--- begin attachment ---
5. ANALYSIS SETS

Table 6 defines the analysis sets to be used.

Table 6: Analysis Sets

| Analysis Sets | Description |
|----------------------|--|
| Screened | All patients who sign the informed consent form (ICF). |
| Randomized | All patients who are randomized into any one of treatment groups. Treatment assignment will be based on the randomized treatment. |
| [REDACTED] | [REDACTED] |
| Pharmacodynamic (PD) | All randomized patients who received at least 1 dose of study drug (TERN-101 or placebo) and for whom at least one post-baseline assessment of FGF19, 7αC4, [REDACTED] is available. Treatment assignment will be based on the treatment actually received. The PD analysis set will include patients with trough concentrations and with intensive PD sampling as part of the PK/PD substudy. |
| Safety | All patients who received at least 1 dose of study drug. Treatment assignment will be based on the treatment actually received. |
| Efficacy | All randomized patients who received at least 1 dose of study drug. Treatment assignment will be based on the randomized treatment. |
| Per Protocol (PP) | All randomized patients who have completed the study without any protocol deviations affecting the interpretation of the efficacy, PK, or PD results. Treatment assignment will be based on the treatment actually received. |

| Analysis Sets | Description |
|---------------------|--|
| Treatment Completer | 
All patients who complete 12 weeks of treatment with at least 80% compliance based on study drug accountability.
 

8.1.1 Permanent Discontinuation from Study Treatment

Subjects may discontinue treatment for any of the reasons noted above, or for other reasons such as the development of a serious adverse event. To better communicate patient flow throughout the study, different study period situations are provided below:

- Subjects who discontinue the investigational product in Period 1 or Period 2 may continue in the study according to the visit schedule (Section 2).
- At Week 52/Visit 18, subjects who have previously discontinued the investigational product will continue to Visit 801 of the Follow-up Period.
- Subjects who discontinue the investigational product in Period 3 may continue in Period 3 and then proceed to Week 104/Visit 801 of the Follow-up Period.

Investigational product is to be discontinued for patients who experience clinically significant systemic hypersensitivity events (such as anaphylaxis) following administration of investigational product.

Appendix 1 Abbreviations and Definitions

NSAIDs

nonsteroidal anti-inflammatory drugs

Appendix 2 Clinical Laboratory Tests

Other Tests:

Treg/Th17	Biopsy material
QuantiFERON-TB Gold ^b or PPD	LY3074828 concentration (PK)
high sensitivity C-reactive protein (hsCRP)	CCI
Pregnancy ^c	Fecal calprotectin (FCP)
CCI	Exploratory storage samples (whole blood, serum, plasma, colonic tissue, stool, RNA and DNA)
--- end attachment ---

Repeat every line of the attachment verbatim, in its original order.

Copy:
5. ANALYSIS SETS

Table 6 defines the analysis sets to be used.

Table 6: Analysis Sets

| Analysis Sets | Description |
|----------------------|--|
| Screened | All patients who sign the informed consent form (ICF). |
| Randomized | All patients who are randomized into any one of treatment groups. Treatment assignment will be based on the randomized treatment. |
| [REDACTED] | [REDACTED] |
| Pharmacodynamic (PD) | All randomized patients who received at least 1 dose of study drug (TERN-101 or placebo) and for whom at least one post-baseline assessment of FGF19, 7αC4, [REDACTED] is available. Treatment assignment will be based on the treatment actually received. The PD analysis set will include patients with trough concentrations and with intensive PD sampling as part of the PK/PD substudy. |
| Safety | All patients who received at least 1 dose of study drug. Treatment assignment will be based on the treatment actually received. |
| Efficacy | All randomized patients who received at least 1 dose of study drug. Treatment assignment will be based on the randomized treatment. |
| Per Protocol (PP) | All randomized patients who have completed the study without any protocol deviations affecting the interpretation of the efficacy, PK, or PD results. Treatment assignment will be based on the treatment actually received. |

| Analysis Sets | Description |
|---------------------|--|
| Treatment Completer | 
All patients who complete 12 weeks of treatment with at least 80% compliance based on study drug accountability.
 

8.1.1 Permanent Discontinuation from Study Treatment

Subjects may discontinue treatment for any of the reasons noted above, or for other reasons such as the development of a serious adverse event. To better communicate patient flow throughout the study, different study period situations are provided below:

- Subjects who discontinue the investigational product in Period 1 or Period 2 may continue in the study according to the visit schedule (Section 2).
- At Week 52/Visit 18, subjects who have previously discontinued the investigational product will continue to Visit 801 of the Follow-up Period.
- Subjects who discontinue the investigational product in Period 3 may continue in Period 3 and then proceed to Week 104/Visit 801 of the Follow-up Period.

Investigational product is to be discontinued for patients who experience clinically significant systemic hypersensitivity events (such as anaphylaxis) following administration of investigational product.

Appendix 1 Abbreviations and Definitions

NSAIDs

nonsteroidal anti-inflammatory drugs

Appendix 2 Clinical Laboratory Tests

Other Tests:

Treg/Th17	Biopsy material
QuantiFERON-TB Gold ^b or PPD	LY3074828 concentration (PK)
high sensitivity C-reactive protein (hsCRP)	CCI
Pregnancy ^c	Fecal calprotectin (FCP)
CCI	Exploratory storage samples (whole blood, serum, plasma, colonic tissue, stool, RNA and DNA)